While looking my new bike over, I opened the glove box on the right side of the fairing and noted that there was a foam insert to hold my iPod and a USB connector. I plugged in my iPod, and the green charging indicator came on. “Neat,” I thought. Then I set the stereo input to USB and was greeted by the message “No USB Connected”. My iPod wouldn’t play through the stereo. Inquiring about this, I was informed that you can’t hook up an iPod to a BMW on the same crappy little USB cable that dirty, poor people or Triumph owners use. No, this requires a special USB cable for BMWs that costs…wait for it…$100. Thus, I was introduced to a phenomenon known as the BMW Owners Tax. Everything additional costs money. Usually, a lot of money. But, I want to listen to my music, and I want to listen to my favorite podcasts, which means that I have to have the cable.

So I gritted my teeth and shelled out $100 at the parts counter.

For a USB cable.

In any event, I did the deal, signed the papers, jumped on my new BMW K1600GT, and rode away into the night.

Author: Dale Franks

Dale Franks is the former host of The Business Day, ”a daily, four-hour business and financial news program on KMNY Radio in Los Angeles. From 2002-2004, he was a contributor on military and international affairs for Currently, he a publisher and editor of the monthly political journal The New Libertarian, as well as an editor of the popular web log, Q and O. Dale served as a military police officer in the United States Air Force from 1984 to 1993, in variety of assignments both in the United States and Europe, where he also was assigned to the staff of the Headquarters of Allied Forces Central Europe. In addition to broadcasting, writing, and speaking on various topics, Dale has also been a long-time technical training instructor on a variety of computer software and technology subjects. Dale has also long been involved with information technology as an accomplished web designer, programmer, and technologist, serving as the corporate knowledge specialist for Microsoft Outlook at SAIC, the nation's largest employee-owned corporation. Additionally, he is the author of a number of software user guides used for classroom training by one of Southern California’'s premier computer training and consulting firms. His book, SLACKERNOMICS: Basic Economics for People Who Find Economics Boring, is available from Barnes & Noble.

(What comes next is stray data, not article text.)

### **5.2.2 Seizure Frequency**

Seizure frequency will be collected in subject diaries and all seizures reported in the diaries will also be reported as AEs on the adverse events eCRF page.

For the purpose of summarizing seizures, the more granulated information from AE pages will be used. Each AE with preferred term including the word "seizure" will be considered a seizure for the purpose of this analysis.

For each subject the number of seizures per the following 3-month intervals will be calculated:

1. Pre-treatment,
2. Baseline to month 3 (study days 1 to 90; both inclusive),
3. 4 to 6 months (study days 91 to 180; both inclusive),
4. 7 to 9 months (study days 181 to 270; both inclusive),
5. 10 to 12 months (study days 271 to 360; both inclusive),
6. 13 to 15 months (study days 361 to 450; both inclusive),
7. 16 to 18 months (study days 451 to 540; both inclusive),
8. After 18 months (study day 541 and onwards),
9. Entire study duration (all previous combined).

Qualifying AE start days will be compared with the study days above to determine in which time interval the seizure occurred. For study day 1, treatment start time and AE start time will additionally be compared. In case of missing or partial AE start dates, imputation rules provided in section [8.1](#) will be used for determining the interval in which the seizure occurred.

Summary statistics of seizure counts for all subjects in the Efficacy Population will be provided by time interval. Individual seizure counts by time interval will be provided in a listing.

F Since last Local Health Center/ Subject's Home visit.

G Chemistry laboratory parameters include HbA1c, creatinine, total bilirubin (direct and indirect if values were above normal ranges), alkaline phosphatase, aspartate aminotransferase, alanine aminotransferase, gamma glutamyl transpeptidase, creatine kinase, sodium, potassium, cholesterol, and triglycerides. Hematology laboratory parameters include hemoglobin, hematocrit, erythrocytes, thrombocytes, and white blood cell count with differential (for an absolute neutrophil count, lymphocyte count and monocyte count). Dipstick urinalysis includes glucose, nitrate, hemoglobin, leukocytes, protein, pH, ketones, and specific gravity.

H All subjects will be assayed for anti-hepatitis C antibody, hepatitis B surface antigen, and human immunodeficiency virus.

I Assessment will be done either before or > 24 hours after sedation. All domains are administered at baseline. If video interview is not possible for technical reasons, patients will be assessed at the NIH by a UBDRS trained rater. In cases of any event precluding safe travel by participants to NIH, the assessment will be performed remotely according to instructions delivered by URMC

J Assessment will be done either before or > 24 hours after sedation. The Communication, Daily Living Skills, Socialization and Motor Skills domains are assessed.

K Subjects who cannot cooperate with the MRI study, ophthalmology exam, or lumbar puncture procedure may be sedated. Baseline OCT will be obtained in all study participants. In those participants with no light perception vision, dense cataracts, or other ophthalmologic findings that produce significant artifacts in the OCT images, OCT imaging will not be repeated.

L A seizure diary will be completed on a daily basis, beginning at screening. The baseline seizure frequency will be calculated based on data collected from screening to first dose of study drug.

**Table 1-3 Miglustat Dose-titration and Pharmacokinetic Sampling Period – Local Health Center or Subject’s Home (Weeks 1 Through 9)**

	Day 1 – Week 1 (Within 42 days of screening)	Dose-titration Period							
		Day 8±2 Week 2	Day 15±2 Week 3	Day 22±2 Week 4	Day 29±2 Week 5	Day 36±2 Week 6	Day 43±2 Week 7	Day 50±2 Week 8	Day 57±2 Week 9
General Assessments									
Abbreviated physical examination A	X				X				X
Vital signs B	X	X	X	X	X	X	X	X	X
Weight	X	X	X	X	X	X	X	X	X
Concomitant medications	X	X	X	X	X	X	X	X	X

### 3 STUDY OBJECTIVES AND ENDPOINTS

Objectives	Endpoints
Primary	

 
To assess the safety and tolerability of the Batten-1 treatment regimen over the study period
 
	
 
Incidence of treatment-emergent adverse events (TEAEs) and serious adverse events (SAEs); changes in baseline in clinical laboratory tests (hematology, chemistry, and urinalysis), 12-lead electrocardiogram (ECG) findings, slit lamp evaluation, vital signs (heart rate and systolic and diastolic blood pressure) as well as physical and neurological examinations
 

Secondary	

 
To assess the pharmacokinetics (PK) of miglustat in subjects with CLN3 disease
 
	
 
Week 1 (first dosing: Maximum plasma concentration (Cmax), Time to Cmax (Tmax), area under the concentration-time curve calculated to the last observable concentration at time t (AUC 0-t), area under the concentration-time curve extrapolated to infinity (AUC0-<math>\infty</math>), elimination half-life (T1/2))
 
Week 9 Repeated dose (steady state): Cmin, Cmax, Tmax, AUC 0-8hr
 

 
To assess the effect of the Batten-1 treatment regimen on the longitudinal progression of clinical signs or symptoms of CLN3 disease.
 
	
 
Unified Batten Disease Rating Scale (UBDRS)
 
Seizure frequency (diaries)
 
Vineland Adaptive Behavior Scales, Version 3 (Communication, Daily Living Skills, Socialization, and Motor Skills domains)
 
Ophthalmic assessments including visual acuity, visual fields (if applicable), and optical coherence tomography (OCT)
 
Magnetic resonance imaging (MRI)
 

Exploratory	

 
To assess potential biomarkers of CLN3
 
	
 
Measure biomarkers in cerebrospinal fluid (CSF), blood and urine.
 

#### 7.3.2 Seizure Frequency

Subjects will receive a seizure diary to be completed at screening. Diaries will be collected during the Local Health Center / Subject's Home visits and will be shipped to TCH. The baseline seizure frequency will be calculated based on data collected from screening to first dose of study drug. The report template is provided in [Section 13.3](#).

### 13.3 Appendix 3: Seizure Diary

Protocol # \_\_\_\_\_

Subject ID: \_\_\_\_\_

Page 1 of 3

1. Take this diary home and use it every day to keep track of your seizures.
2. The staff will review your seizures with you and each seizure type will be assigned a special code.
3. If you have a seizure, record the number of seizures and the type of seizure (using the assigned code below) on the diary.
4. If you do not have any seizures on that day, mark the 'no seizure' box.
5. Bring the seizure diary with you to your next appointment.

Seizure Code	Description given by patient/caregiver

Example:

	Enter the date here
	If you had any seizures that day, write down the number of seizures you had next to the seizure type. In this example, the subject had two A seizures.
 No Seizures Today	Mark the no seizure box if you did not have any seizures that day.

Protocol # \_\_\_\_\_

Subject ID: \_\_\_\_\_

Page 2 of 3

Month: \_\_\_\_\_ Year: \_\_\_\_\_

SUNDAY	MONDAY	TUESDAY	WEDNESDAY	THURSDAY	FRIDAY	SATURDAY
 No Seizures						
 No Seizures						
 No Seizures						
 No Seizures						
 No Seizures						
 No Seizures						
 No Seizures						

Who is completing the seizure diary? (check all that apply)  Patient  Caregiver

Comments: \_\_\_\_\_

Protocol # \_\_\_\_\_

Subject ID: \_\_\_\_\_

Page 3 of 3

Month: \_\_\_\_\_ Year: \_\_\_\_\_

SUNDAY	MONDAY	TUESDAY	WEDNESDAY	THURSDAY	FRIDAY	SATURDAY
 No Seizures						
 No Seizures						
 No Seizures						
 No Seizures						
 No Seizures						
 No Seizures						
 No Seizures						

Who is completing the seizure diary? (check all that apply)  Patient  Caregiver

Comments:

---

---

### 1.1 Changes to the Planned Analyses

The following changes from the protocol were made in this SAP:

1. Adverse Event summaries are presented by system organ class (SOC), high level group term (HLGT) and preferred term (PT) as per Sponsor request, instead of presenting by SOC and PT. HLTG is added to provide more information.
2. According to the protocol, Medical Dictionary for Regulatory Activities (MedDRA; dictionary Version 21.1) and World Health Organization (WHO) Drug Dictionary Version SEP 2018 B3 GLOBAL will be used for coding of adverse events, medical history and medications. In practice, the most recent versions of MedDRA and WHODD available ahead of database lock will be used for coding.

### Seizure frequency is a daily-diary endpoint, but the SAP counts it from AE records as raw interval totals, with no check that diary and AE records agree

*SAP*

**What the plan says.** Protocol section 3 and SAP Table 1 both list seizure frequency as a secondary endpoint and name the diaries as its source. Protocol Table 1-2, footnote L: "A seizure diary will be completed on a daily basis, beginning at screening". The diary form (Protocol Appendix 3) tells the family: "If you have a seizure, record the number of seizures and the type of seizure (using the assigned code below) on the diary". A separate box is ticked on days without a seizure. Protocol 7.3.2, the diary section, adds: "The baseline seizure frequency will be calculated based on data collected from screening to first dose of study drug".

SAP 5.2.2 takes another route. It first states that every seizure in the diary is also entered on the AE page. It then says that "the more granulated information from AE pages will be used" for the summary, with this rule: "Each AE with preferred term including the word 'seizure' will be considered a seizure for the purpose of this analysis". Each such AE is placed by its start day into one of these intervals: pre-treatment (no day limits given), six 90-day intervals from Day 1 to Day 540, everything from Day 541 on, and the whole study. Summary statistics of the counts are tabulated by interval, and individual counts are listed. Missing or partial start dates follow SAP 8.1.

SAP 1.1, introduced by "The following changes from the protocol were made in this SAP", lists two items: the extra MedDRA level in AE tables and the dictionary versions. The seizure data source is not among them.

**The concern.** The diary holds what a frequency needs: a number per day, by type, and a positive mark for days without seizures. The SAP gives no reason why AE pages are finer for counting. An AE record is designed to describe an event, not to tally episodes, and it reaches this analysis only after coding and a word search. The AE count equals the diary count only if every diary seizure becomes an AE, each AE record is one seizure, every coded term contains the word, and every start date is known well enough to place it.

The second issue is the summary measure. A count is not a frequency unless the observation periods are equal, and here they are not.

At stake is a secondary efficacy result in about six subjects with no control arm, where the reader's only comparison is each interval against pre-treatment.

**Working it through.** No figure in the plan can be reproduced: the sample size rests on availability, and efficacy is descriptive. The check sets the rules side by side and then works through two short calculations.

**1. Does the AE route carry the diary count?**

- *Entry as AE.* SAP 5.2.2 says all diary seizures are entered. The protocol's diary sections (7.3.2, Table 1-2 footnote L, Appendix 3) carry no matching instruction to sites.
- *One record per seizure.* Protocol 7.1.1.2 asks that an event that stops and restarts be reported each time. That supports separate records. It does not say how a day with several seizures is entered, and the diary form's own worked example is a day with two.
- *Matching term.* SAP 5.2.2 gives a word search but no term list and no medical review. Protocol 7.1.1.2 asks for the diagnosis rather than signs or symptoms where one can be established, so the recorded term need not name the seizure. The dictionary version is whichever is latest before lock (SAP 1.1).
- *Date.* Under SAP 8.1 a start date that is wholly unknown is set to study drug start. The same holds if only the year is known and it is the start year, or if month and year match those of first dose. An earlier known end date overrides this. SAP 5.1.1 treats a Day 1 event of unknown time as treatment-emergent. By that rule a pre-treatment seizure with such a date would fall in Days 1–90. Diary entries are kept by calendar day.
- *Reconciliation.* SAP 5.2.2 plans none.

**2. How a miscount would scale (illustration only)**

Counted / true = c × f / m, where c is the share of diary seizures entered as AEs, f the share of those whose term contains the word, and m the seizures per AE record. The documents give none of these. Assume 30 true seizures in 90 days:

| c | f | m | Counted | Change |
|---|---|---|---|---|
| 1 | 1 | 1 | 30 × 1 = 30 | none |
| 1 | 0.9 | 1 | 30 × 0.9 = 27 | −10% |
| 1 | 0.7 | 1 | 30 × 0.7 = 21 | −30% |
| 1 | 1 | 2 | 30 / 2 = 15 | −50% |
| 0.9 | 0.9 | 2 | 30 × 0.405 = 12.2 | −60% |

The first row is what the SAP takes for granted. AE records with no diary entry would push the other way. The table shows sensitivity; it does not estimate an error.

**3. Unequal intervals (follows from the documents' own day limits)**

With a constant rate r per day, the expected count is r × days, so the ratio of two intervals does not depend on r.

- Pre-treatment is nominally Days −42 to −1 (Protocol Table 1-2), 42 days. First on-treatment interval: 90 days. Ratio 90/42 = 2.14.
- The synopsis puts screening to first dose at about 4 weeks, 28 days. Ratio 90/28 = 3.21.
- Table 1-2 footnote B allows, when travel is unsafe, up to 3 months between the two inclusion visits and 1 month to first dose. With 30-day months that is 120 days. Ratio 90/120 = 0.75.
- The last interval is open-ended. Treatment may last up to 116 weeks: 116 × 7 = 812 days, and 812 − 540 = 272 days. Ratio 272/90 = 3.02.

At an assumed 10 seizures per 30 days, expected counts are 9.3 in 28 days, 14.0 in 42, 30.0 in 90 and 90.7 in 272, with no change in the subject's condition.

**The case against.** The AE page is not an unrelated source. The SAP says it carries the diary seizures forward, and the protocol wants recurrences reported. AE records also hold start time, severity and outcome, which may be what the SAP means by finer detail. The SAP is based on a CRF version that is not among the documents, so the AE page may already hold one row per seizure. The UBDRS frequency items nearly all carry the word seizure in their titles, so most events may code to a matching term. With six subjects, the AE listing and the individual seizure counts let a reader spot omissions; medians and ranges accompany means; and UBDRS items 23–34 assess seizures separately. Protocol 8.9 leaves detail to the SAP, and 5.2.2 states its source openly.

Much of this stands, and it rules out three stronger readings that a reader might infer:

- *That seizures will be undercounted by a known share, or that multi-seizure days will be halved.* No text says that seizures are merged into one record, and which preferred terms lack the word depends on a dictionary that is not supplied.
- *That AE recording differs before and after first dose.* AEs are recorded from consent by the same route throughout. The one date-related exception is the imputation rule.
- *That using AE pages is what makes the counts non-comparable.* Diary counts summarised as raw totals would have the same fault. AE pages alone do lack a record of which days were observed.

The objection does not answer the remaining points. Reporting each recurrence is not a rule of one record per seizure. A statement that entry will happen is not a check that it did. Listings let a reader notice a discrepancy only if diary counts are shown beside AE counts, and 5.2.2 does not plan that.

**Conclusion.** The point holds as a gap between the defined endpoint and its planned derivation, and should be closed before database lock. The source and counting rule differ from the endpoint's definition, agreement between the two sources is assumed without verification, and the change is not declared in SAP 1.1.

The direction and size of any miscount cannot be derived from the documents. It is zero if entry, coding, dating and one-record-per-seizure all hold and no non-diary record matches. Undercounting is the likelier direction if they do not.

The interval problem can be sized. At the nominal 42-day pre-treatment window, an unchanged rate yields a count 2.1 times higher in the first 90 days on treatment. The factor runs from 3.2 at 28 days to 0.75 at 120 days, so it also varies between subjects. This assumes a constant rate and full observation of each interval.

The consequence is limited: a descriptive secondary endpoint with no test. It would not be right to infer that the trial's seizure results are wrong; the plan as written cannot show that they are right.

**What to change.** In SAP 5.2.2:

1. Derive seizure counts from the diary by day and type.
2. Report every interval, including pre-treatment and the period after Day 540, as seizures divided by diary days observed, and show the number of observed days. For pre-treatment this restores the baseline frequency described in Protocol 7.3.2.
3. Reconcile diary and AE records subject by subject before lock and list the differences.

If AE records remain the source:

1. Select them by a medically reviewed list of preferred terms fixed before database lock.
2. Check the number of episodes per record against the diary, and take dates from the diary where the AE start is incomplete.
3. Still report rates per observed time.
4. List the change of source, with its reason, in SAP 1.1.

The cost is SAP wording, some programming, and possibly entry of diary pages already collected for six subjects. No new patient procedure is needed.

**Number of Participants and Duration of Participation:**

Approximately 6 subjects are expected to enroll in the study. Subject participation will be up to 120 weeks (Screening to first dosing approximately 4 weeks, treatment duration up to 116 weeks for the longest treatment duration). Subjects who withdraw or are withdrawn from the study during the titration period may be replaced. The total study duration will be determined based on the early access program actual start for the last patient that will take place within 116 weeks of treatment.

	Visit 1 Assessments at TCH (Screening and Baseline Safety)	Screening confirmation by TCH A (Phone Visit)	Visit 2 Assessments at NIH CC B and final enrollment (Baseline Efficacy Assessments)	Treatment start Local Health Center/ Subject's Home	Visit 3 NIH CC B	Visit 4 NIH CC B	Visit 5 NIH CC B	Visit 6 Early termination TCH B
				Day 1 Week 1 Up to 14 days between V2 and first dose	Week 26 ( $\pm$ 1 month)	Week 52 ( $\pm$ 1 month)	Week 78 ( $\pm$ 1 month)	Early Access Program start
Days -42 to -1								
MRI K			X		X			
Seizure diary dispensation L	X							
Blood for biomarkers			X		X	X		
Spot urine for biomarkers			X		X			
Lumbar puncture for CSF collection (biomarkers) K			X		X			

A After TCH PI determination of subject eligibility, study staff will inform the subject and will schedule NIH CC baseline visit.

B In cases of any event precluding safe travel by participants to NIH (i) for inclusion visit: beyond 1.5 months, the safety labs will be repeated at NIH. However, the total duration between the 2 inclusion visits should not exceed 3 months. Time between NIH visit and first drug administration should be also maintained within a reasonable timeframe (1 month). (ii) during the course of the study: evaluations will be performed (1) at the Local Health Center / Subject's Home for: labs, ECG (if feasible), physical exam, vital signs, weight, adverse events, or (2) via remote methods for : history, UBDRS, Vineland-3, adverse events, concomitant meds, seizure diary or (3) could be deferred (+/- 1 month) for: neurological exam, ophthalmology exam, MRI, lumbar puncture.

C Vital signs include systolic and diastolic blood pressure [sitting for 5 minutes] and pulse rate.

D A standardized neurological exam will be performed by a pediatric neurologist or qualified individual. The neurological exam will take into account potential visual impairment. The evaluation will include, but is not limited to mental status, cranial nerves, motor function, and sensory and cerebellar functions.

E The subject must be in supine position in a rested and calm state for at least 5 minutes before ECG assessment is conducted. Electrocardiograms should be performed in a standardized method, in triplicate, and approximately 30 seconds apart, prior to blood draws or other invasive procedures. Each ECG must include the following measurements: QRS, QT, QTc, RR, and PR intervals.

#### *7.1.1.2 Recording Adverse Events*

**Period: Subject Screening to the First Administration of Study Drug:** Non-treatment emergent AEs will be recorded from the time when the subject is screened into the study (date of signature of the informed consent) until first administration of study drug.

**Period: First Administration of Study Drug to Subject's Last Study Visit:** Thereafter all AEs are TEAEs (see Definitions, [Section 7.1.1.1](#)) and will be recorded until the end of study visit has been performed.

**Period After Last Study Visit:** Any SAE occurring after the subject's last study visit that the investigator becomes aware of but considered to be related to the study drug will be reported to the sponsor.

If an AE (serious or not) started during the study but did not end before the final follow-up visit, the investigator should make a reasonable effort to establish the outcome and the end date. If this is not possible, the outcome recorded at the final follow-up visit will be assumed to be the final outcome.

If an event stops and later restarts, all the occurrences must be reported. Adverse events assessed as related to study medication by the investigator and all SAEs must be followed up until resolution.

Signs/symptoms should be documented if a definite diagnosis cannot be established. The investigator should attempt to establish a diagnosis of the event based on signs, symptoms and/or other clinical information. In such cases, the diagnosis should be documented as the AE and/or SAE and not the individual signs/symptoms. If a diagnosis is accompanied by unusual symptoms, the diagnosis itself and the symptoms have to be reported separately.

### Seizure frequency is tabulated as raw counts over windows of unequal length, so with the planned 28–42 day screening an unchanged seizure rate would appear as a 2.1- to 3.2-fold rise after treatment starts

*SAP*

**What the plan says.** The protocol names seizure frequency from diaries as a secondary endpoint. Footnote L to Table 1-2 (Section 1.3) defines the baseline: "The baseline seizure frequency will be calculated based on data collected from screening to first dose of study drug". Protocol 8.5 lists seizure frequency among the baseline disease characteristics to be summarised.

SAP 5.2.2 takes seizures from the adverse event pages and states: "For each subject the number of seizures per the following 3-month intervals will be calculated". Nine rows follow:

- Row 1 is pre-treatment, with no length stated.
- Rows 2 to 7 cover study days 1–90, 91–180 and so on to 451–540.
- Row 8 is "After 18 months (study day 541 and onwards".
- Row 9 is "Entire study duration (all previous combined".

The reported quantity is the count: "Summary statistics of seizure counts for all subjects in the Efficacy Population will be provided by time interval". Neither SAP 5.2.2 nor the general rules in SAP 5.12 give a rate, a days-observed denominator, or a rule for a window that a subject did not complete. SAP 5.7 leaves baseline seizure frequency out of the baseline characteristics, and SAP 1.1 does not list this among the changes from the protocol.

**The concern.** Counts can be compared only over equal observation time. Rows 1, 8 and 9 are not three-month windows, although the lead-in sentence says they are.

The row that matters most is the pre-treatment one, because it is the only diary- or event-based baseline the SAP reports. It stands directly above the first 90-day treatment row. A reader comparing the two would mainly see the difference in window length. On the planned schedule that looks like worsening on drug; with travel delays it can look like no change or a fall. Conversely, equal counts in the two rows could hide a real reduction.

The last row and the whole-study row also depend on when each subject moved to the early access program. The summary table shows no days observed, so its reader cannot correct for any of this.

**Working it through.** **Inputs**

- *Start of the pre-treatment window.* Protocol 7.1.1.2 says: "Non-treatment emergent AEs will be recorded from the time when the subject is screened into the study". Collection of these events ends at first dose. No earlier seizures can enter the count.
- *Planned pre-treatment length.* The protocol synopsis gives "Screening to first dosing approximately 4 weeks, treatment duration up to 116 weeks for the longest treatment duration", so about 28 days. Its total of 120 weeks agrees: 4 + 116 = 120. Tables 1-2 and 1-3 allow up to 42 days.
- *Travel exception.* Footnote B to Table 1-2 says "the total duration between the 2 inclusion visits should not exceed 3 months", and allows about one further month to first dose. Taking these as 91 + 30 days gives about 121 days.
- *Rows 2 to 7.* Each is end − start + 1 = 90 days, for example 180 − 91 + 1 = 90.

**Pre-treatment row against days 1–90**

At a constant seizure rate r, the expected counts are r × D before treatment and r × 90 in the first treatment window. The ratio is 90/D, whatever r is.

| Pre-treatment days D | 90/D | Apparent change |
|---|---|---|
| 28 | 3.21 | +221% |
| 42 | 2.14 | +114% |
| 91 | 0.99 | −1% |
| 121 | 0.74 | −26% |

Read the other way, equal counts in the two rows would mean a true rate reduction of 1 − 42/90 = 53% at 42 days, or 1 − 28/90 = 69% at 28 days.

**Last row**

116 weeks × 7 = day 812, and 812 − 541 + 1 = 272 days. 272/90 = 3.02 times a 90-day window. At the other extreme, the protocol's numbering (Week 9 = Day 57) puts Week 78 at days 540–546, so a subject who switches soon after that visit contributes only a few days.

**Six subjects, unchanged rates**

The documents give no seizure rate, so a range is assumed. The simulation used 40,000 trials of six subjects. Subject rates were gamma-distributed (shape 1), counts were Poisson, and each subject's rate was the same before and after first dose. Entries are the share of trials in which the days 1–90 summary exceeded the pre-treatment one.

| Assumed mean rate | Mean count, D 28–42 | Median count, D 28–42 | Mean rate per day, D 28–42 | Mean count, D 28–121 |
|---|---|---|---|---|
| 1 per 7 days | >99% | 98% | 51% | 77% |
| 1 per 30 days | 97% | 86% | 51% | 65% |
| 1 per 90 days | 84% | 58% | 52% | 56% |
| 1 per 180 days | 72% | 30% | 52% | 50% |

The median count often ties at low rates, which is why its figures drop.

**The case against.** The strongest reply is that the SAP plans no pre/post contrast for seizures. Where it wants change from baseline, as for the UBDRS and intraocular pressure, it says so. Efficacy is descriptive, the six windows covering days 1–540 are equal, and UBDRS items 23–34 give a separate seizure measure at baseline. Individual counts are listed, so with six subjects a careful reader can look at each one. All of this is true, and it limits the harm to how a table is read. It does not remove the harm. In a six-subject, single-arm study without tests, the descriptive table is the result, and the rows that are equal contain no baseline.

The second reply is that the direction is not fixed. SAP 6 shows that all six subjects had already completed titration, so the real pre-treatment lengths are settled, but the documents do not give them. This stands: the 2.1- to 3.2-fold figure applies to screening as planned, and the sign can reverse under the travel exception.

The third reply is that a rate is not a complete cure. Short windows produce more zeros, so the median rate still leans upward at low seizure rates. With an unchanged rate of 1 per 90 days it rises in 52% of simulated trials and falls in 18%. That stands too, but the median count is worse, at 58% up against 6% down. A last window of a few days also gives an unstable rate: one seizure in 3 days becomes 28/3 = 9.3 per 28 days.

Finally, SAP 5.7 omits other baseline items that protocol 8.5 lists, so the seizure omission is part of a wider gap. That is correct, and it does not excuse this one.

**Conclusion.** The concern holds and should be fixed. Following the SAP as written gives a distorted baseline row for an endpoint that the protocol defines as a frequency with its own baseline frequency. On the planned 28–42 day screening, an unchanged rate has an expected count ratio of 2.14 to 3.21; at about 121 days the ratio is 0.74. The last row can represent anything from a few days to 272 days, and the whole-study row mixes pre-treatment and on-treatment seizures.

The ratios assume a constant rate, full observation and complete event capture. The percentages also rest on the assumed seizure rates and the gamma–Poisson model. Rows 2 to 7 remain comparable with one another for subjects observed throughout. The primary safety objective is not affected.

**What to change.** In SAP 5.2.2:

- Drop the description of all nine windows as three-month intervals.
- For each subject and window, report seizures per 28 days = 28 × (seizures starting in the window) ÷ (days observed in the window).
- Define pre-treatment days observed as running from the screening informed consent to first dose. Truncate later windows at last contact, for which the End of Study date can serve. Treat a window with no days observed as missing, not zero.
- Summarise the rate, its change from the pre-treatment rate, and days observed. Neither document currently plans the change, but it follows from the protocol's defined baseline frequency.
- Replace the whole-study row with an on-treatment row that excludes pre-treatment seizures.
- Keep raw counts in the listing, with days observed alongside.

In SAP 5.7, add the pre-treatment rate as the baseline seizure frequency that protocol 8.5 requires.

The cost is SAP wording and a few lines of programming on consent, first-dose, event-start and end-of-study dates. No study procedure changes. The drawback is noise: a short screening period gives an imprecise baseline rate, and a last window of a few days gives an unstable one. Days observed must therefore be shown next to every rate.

8 thoughts on “Sadness. Loss. Renewal. Hope.”

  1. You’re an amazing detailist!!! Is that a real word??? You should write a book about you’re exciting experiences!!! Enjoyed the story!!! Have a great Thanksgiving!!!

  2. I am unfortunately a 16 year expert at paying the BMW Owners Tax. Got a payment coming up in fact – I’m pretty sure it’s time to get a new clutch, and that will no doubt be about double what it would be on a regular car.

  3. “I’m hoping the K1600GT will be reliable. That’s BMW’s reputation anyway”

    Perhaps that’s the case with their motorcycles — I wouldn’t know. Their automobiles are nothing but continuous high-expense BS repairs. We had a BMW X3 SUV and it was always something. I’ve never been so happy as the end of that era. I’d rather have a fucking Yugo.

      1. Dale,

        I have no idea where the X3 was built — or where your motorcycle was built. Many brands of car for sale in the US seem to be manufactured in the US these days even if the company is domiciled elsewhere (including at least one of the Volvos we’ve earned — I have always pronounced that the same way you do, btw). Is that not the case with motorcycles?

        1. The first generation X3 was manufactured by Steyr Magna in Austria, then subsequent manufacturing wss moved to South Carolina.

          Motorcycles, on the other hand, are generally manufactured in the country of origin. Honda had a US manufacturing center for motorcycles that they closed five years ago, to move production back to Japan. BMW Motorrad only produces at the factory in Germany.

    1. My 16 year old BMW 330ci (made in Germany) has been a joy to own. Not as bulletproof reliable as my wife’s Honda, but nowhere near a burden. Typically something fairly minor will cause a trip to the shop every couple of years, and the repairs are always a lot more than I think they ought to cost, but I willingly pay the BMW Owners Tax to drive this car. It drives better than the 280Z I drove for 17 years.